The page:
Johnson’s main rival during the July 2019 primaries, Jeremy Hunt, has re-emerged these days as the favorite candidate in the face of possible impeachment. “[Los ciudadanos] we were entrusted with power, and the Conservative MPs know in their hearts that we are not giving the British people the leadership they deserve. We are not offering the integrity, effectiveness and vision necessary to unleash the enormous potential that this country has, ”Hunt wrote on his Twitter account, in a message with a clear personal campaign sound.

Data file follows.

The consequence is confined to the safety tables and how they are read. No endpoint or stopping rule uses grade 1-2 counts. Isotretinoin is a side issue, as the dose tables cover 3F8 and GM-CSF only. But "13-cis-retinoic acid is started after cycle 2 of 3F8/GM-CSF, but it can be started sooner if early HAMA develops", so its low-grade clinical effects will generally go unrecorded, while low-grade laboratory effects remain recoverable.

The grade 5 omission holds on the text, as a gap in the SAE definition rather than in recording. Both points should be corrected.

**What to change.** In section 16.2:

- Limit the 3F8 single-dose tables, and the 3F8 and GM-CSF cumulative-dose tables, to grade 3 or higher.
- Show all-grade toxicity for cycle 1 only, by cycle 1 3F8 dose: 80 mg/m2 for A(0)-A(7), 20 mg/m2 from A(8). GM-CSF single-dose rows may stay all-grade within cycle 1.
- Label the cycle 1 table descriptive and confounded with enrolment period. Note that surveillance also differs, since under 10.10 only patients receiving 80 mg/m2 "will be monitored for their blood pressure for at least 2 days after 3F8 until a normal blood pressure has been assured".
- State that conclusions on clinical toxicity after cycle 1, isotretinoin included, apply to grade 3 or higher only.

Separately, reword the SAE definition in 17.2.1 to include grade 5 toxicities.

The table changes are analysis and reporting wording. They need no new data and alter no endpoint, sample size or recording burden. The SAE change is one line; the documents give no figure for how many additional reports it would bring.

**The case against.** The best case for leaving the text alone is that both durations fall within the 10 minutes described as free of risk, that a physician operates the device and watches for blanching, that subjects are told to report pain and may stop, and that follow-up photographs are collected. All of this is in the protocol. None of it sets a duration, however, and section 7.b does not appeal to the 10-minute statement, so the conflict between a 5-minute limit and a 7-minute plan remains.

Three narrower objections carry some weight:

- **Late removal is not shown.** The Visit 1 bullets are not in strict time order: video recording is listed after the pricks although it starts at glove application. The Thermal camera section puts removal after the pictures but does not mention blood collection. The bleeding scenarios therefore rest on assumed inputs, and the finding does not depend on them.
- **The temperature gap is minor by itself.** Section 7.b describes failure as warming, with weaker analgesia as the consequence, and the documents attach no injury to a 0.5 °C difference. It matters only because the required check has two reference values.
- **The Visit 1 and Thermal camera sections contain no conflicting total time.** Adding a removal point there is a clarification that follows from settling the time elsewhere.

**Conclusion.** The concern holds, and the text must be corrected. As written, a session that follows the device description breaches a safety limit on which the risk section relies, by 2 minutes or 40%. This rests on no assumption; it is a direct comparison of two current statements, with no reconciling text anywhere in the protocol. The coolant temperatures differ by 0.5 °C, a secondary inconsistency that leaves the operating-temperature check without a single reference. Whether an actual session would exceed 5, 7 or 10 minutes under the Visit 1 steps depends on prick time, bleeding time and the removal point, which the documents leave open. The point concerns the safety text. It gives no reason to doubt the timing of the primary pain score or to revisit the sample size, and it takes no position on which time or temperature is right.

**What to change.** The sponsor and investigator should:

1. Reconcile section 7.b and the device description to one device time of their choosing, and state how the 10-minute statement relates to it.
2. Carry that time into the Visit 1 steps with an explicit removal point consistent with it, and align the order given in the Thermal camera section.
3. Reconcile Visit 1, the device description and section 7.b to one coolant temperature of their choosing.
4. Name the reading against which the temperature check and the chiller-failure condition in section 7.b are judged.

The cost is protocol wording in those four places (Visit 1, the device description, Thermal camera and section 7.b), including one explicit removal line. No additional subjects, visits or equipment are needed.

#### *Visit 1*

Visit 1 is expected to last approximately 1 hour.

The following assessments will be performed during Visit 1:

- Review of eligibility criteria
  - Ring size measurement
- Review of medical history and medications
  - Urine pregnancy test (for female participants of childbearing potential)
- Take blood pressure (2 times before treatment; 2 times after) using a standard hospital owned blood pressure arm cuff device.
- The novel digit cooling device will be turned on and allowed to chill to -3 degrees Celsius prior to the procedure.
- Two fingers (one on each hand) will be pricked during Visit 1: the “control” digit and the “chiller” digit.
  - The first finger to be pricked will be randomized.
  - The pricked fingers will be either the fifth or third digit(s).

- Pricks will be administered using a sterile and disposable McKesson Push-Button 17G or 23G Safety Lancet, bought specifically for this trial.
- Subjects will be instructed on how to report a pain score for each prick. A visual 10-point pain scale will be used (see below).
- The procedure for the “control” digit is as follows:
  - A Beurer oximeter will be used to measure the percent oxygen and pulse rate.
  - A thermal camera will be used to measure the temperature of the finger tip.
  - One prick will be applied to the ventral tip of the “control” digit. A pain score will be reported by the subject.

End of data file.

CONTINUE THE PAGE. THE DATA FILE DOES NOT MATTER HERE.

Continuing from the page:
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It was the hardest political blow against Johnson, but not the only one. John Penrose, the deputy confirmed by the prime minister himself in 2019 as anti-corruption czar (a position attached to the Ministry of the Interior, which supports the Government in its fight against corrupt practices), announced this Monday that he is leaving the post. Johnson, the deputy has affirmed, has clearly violated the Ministerial Code (the code of ethics of the Government) with his lies to Parliament, and he must resign. “Even if I end up winning the vote this afternoon, the general feeling is that this is the beginning of the end. I think it’s all over,” Penrose told SKYNews.